Sure, you probably won’t put the buds in for 8 hours, but the extra playback time means you’ll rarely need to even think about battery life, and it should also extend the T5 II’s overall lifecycle.
Good passive noise isolation
A lack of any active noise cancellation is something to consider about any earbuds approaching the T5 II’s $200 price point in 2020—Panasonic’s excellent RZ-S500W include excellent noise cancellation at a lower price (though they’re also more bulbous because of it).
That said, while there are some features we wish the T5 II included (more on those below), the lack of ANC isn’t a major complaint thanks to their passive noise isolation, rated at -22dB. With music playing low, most ambient and drone noises are effectively drowned out, to the point where I can’t hear my keystrokes as I type this.
Ultra-clear, well-balanced sound
As Klipsch fans might expect, the T5 II offer a vividly detailed sound signature that's clear as cut glass. It’s a brighter flavor overall, but it’s never sharp and the taught delivery reveals everything in your music with dimensionality, from the subtle nuances of vocals and dialogue to glossy electric guitars and punchy, textural percussion. The earbuds are especially fun for brass, where the sweet upper midrange of both instrument and earbud blend for a lively punch.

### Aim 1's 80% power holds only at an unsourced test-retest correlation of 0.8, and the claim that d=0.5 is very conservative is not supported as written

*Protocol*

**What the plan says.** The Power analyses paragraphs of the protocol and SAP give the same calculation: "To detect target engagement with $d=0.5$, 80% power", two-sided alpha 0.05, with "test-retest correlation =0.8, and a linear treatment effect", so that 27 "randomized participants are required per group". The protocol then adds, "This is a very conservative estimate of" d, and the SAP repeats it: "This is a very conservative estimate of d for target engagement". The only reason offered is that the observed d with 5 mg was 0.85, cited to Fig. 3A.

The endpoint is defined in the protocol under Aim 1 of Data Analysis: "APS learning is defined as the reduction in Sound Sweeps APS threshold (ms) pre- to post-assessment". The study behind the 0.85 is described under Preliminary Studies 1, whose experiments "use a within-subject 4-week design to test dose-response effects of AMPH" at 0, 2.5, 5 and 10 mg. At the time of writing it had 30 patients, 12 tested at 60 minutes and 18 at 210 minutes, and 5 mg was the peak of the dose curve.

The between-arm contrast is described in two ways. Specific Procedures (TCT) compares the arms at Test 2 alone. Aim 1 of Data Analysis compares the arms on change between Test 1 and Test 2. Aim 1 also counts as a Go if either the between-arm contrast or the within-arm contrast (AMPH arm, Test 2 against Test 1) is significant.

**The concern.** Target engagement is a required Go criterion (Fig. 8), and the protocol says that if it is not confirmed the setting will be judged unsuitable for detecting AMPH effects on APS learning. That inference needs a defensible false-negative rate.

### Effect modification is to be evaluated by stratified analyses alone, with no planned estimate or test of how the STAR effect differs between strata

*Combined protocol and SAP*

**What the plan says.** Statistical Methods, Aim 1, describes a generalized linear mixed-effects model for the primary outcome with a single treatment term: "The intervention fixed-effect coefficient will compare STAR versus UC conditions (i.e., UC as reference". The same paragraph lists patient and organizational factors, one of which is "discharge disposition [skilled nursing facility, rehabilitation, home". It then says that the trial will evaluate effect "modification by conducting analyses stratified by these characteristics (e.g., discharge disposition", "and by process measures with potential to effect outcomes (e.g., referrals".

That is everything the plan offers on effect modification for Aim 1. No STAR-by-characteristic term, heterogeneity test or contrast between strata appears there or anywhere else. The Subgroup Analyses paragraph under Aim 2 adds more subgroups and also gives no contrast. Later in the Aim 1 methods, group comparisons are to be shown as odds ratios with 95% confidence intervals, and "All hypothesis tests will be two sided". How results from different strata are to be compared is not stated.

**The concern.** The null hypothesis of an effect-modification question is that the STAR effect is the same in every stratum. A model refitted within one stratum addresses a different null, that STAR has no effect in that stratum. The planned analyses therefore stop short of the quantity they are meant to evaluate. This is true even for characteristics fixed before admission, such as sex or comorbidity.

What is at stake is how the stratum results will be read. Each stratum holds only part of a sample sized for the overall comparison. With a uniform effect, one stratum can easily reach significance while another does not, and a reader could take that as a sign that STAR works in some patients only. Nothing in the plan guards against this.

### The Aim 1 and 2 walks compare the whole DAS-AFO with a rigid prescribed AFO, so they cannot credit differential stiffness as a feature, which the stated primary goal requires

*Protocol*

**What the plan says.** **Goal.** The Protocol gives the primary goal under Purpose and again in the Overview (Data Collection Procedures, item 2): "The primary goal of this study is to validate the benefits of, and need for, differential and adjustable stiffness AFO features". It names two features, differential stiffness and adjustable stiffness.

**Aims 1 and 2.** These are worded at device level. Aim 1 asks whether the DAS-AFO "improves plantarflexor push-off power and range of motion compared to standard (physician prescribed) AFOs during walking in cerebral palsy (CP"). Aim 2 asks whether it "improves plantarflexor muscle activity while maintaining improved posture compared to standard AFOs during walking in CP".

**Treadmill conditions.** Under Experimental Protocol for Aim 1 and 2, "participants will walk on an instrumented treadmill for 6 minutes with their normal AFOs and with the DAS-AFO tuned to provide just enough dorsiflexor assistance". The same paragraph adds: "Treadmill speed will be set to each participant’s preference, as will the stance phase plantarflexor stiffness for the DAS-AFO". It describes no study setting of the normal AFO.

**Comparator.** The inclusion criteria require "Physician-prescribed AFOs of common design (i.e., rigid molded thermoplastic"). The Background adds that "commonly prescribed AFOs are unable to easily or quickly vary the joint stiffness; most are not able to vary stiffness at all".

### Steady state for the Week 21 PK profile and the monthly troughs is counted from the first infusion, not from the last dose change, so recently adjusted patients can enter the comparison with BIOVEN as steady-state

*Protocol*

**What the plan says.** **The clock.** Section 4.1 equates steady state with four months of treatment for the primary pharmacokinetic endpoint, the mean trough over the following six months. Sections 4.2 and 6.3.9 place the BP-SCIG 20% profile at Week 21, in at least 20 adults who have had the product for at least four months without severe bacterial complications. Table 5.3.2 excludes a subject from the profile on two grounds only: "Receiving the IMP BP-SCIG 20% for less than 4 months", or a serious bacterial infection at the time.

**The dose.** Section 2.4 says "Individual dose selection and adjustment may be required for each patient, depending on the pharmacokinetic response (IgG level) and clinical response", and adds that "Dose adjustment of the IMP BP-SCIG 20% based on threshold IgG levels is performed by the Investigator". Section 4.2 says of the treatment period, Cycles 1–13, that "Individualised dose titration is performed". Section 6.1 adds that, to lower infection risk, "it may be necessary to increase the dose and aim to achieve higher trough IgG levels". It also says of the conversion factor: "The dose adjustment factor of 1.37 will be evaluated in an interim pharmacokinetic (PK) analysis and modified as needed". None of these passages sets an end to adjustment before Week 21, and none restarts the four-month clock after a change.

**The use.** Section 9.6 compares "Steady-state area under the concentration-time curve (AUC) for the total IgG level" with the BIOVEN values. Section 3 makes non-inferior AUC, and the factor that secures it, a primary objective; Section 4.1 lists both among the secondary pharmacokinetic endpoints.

I particularly enjoy how well the T5 II clear out space for instrumental separation and dynamics, letting each element within the mix breathe. This helped unearth details on tracks I’d overlooked or simply missed in previous listens, such as the strikingly loud amp hum at the end of Elvis’ Blue Moon or the litany of strange warbles that seem to pop out of the primordial synthesizer ooze of Talking Heads’ This Must Be the Place.